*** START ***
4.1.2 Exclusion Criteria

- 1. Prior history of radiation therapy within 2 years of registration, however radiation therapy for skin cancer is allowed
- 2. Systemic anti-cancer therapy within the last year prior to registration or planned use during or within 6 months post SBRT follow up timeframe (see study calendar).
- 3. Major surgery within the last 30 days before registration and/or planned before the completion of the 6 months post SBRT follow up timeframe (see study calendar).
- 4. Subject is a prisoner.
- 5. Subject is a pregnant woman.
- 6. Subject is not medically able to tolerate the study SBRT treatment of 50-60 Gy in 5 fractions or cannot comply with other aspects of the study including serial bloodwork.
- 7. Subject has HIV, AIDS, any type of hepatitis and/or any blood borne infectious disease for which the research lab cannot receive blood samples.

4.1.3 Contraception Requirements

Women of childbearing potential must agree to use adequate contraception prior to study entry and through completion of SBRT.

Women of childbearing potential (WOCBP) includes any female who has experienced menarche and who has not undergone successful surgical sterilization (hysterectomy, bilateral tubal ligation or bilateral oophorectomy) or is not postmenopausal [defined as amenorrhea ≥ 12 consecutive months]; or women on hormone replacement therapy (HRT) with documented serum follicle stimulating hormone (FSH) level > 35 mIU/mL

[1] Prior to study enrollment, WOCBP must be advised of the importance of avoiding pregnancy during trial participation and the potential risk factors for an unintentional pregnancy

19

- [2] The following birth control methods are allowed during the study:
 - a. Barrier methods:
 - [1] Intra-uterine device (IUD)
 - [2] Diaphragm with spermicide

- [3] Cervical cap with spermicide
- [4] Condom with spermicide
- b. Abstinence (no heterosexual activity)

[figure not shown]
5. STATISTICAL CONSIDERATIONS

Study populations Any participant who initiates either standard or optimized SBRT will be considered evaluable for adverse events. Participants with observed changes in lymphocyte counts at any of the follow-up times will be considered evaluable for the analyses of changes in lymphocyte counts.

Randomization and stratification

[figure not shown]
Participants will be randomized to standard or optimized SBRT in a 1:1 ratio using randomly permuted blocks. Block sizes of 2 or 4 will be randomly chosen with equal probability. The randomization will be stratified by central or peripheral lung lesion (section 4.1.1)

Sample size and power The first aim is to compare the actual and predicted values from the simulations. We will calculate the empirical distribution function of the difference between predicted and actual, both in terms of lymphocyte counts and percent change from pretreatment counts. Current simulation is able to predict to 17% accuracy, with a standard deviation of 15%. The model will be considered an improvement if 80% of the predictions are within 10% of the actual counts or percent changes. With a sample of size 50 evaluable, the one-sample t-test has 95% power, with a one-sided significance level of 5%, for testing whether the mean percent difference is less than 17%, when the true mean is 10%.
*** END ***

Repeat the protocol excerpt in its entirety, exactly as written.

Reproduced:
4.1.2 Exclusion Criteria

- 1. Prior history of radiation therapy within 2 years of registration, however radiation therapy for skin cancer is allowed
- 2. Systemic anti-cancer therapy within the last year prior to registration or planned use during or within 6 months post SBRT follow up timeframe (see study calendar).
- 3. Major surgery within the last 30 days before registration and/or planned before the completion of the 6 months post SBRT follow up timeframe (see study calendar).
- 4. Subject is a prisoner.
- 5. Subject is a pregnant woman.
- 6. Subject is not medically able to tolerate the study SBRT treatment of 50-60 Gy in 5 fractions or cannot comply with other aspects of the study including serial bloodwork.
- 7. Subject has HIV, AIDS, any type of hepatitis and/or any blood borne infectious disease for which the research lab cannot receive blood samples.

4.1.3 Contraception Requirements

Women of childbearing potential must agree to use adequate contraception prior to study entry and through completion of SBRT.

Women of childbearing potential (WOCBP) includes any female who has experienced menarche and who has not undergone successful surgical sterilization (hysterectomy, bilateral tubal ligation or bilateral oophorectomy) or is not postmenopausal [defined as amenorrhea ≥ 12 consecutive months]; or women on hormone replacement therapy (HRT) with documented serum follicle stimulating hormone (FSH) level > 35 mIU/mL

[1] Prior to study enrollment, WOCBP must be advised of the importance of avoiding pregnancy during trial participation and the potential risk factors for an unintentional pregnancy

19

- [2] The following birth control methods are allowed during the study:
 - a. Barrier methods:
 - [1] Intra-uterine device (IUD)
 - [2] Diaphragm with spermicide

- [3] Cervical cap with spermicide
- [4] Condom with spermicide
- b. Abstinence (no heterosexual activity)

[figure not shown]
5. STATISTICAL CONSIDERATIONS

Study populations Any participant who initiates either standard or optimized SBRT will be considered evaluable for adverse events. Participants with observed changes in lymphocyte counts at any of the follow-up times will be considered evaluable for the analyses of changes in lymphocyte counts.

Randomization and stratification

[figure not shown]
Participants will be randomized to standard or optimized SBRT in a 1:1 ratio using randomly permuted blocks. Block sizes of 2 or 4 will be randomly chosen with equal probability. The randomization will be stratified by central or peripheral lung lesion (section 4.1.1)

Sample size and power The first aim is to compare the actual and predicted values from the simulations. We will calculate the empirical distribution function of the difference between predicted and actual, both in terms of lymphocyte counts and percent change from pretreatment counts. Current simulation is able to predict to 17% accuracy, with a standard deviation of 15%. The model will be considered an improvement if 80% of the predictions are within 10% of the actual counts or percent changes. With a sample of size 50 evaluable, the one-sample t-test has 95% power, with a one-sided significance level of 5%, for testing whether the mean percent difference is less than 17%, when the true mean is 10%.